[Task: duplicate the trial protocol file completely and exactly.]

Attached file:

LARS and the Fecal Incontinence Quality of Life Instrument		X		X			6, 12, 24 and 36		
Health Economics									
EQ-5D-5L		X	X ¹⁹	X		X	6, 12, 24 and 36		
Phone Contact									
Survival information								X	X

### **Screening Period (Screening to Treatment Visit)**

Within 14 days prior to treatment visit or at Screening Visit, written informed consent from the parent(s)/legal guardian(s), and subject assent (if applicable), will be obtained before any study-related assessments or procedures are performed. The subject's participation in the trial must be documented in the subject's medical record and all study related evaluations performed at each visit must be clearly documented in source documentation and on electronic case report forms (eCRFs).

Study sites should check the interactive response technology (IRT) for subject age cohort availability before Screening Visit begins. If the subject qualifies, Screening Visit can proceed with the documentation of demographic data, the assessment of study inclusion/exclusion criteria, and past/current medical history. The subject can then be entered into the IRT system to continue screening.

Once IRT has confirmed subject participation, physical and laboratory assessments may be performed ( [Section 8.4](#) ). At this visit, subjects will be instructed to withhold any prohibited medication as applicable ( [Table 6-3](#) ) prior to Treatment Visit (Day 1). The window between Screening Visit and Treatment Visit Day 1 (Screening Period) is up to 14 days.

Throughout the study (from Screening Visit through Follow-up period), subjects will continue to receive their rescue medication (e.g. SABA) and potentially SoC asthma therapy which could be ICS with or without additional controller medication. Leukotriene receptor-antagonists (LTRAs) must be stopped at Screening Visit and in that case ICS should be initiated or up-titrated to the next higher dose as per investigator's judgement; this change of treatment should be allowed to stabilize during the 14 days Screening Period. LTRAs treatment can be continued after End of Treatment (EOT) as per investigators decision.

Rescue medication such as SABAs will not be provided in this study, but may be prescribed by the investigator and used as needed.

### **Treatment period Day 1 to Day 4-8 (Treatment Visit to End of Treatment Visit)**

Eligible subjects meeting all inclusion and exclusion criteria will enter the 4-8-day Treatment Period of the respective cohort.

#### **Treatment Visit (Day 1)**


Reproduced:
LARS and the Fecal Incontinence Quality of Life Instrument		X		X			6, 12, 24 and 36		
Health Economics									
EQ-5D-5L		X	X ¹⁹	X		X	6, 12, 24 and 36		
Phone Contact									
Survival information								X	X

### **Screening Period (Screening to Treatment Visit)**

Within 14 days prior to treatment visit or at Screening Visit, written informed consent from the parent(s)/legal guardian(s), and subject assent (if applicable), will be obtained before any study-related assessments or procedures are performed. The subject's participation in the trial must be documented in the subject's medical record and all study related evaluations performed at each visit must be clearly documented in source documentation and on electronic case report forms (eCRFs).

Study sites should check the interactive response technology (IRT) for subject age cohort availability before Screening Visit begins. If the subject qualifies, Screening Visit can proceed with the documentation of demographic data, the assessment of study inclusion/exclusion criteria, and past/current medical history. The subject can then be entered into the IRT system to continue screening.

Once IRT has confirmed subject participation, physical and laboratory assessments may be performed ( [Section 8.4](#) ). At this visit, subjects will be instructed to withhold any prohibited medication as applicable ( [Table 6-3](#) ) prior to Treatment Visit (Day 1). The window between Screening Visit and Treatment Visit Day 1 (Screening Period) is up to 14 days.

Throughout the study (from Screening Visit through Follow-up period), subjects will continue to receive their rescue medication (e.g. SABA) and potentially SoC asthma therapy which could be ICS with or without additional controller medication. Leukotriene receptor-antagonists (LTRAs) must be stopped at Screening Visit and in that case ICS should be initiated or up-titrated to the next higher dose as per investigator's judgement; this change of treatment should be allowed to stabilize during the 14 days Screening Period. LTRAs treatment can be continued after End of Treatment (EOT) as per investigators decision.

Rescue medication such as SABAs will not be provided in this study, but may be prescribed by the investigator and used as needed.

### **Treatment period Day 1 to Day 4-8 (Treatment Visit to End of Treatment Visit)**

Eligible subjects meeting all inclusion and exclusion criteria will enter the 4-8-day Treatment Period of the respective cohort.

#### **Treatment Visit (Day 1)**